Over the last four years, we have seen an alarming trend of law professors and legal experts discarding constitutional and due process commitments to support theories for the prosecution or impeachment of Donald Trump or his family.
Legal experts who long defended criminal defense rights have suddenly become advocates of the most sweeping interpretations of criminal or constitutional provisions while discarding basic due process and fairness concerns. Even theories that have been clearly rejected by the Supreme Court have been claimed to be valid in columns. No principle seems inviolate when it stands in the way of a Trump prosecution.
Yet, the statement of House manager Rep. Jamie Raskin, D-Md., last week was breathtaking. A former law professor, Raskin declared that the decision of Trump not to testify in the Senate could be cited or used by House managers as an inference of his guilt – a statement that contradicts not just our constitutional principles but centuries of legal writing.
Presidents have historically not testified at impeachment trials. One reason is that, until now, only sitting presidents have been impeached and presidents balked at the prospect of being examined as head of the executive branch by the legislative branch. Moreover, it was likely viewed as undignified and frankly too risky. Indeed, most defense attorneys routinely discourage their clients from testifying in actual criminal cases because the risks outweigh any benefits. Finally, Trump is arguing that this trial is unconstitutional and thus he would be even less likely to depart from tradition and appear as a witness.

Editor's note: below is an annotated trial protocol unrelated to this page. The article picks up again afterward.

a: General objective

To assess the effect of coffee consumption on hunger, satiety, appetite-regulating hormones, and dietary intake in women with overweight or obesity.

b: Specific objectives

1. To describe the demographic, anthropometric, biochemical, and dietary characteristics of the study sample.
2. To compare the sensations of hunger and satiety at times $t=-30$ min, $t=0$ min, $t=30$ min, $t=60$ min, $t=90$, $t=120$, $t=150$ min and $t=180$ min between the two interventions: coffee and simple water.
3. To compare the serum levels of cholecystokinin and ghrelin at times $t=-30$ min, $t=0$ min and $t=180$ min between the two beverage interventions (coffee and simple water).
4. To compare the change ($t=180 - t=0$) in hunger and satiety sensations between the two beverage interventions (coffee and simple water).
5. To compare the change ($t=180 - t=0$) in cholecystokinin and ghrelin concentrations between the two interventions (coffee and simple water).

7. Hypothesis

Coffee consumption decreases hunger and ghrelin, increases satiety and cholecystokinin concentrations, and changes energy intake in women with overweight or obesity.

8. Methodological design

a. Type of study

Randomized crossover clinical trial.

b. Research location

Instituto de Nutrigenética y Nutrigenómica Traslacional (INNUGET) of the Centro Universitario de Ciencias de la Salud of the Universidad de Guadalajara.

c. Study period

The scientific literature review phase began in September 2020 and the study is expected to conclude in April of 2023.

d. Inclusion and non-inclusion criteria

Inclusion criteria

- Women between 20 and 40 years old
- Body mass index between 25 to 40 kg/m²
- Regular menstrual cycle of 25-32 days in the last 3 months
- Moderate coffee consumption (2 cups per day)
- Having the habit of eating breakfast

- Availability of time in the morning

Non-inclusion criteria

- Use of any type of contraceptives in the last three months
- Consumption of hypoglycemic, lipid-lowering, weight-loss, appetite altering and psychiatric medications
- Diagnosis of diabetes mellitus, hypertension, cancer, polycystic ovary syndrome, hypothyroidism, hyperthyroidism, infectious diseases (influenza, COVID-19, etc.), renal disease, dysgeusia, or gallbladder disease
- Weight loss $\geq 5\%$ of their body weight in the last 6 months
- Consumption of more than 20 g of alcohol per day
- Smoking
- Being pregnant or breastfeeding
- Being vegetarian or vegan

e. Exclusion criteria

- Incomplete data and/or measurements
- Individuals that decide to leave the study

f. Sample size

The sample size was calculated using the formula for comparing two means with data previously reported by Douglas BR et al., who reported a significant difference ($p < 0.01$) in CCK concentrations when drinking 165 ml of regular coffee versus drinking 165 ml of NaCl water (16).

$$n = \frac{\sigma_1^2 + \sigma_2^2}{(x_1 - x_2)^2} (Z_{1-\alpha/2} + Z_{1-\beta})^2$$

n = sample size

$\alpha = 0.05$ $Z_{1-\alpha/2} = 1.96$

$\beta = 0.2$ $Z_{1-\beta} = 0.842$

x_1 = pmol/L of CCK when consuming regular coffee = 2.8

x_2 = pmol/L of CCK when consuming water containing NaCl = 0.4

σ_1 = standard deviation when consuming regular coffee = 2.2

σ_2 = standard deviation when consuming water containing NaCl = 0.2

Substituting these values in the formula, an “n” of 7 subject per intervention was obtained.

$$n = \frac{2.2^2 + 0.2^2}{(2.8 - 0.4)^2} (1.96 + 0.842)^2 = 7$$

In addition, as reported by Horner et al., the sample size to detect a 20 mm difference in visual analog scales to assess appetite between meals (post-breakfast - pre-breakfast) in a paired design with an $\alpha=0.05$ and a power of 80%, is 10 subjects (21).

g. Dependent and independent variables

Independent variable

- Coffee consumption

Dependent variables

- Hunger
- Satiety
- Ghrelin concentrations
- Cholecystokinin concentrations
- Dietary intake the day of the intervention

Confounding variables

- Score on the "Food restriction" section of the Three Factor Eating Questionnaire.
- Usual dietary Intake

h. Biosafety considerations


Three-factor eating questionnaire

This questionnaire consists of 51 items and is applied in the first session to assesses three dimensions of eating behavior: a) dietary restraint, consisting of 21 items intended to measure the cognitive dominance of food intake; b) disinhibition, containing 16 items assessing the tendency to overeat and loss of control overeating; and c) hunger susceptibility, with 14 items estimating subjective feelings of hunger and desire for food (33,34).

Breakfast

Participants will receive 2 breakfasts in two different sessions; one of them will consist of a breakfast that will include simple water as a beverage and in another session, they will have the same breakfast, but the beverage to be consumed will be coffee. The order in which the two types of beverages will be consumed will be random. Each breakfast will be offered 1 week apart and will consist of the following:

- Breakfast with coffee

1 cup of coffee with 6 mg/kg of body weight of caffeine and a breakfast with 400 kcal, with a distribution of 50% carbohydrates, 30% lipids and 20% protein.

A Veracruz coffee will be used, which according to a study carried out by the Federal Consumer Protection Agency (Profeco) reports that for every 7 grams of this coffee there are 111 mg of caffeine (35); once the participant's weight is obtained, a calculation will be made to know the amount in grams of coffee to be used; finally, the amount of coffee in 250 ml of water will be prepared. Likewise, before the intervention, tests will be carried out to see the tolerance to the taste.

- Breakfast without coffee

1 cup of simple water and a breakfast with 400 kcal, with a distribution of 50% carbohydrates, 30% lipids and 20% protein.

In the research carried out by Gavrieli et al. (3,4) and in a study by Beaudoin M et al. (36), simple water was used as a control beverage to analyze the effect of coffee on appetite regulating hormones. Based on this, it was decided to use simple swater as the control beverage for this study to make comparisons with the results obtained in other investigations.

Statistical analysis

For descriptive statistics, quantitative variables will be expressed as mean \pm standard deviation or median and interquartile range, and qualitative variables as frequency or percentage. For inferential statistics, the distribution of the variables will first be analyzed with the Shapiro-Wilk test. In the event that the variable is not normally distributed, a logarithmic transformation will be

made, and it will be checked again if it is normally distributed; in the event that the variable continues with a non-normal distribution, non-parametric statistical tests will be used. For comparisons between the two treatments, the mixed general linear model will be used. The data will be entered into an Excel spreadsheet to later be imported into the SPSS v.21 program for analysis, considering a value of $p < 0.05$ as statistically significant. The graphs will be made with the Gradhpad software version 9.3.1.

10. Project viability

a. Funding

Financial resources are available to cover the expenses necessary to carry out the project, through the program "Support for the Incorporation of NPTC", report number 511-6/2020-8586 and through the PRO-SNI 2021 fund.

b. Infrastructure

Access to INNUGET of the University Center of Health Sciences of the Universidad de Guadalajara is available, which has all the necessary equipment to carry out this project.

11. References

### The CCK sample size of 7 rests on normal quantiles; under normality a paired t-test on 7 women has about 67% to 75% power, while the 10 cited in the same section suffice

[Raskin's claim that Trump's silence can be used against him] conflicts with one of the most precious and revered principles in American law that a refusal to testify should not be used against an accused party.
At this point Turley also relates that the Dem House has done essentially nothing to lock in testimony of witnesses against Trump. Many of those witnesses have since spoken publicly. This simply goes to the clear fact of legal and constitutional lack of seriousness on the part of the Dems. They've done nothing to build a case--it's theater.
Turley continues, but ultimately concludes in scathing fashion:
This is not a political exercise. It is a constitutional exercise. These senators are undeniably politicians but they are also constitutional actors bound by oath to the standards and procedures laid out for impeachments. It would make this process a mockery if, in claiming to uphold constitutional values, members like Raskin destroy the very foundations of constitutional rights.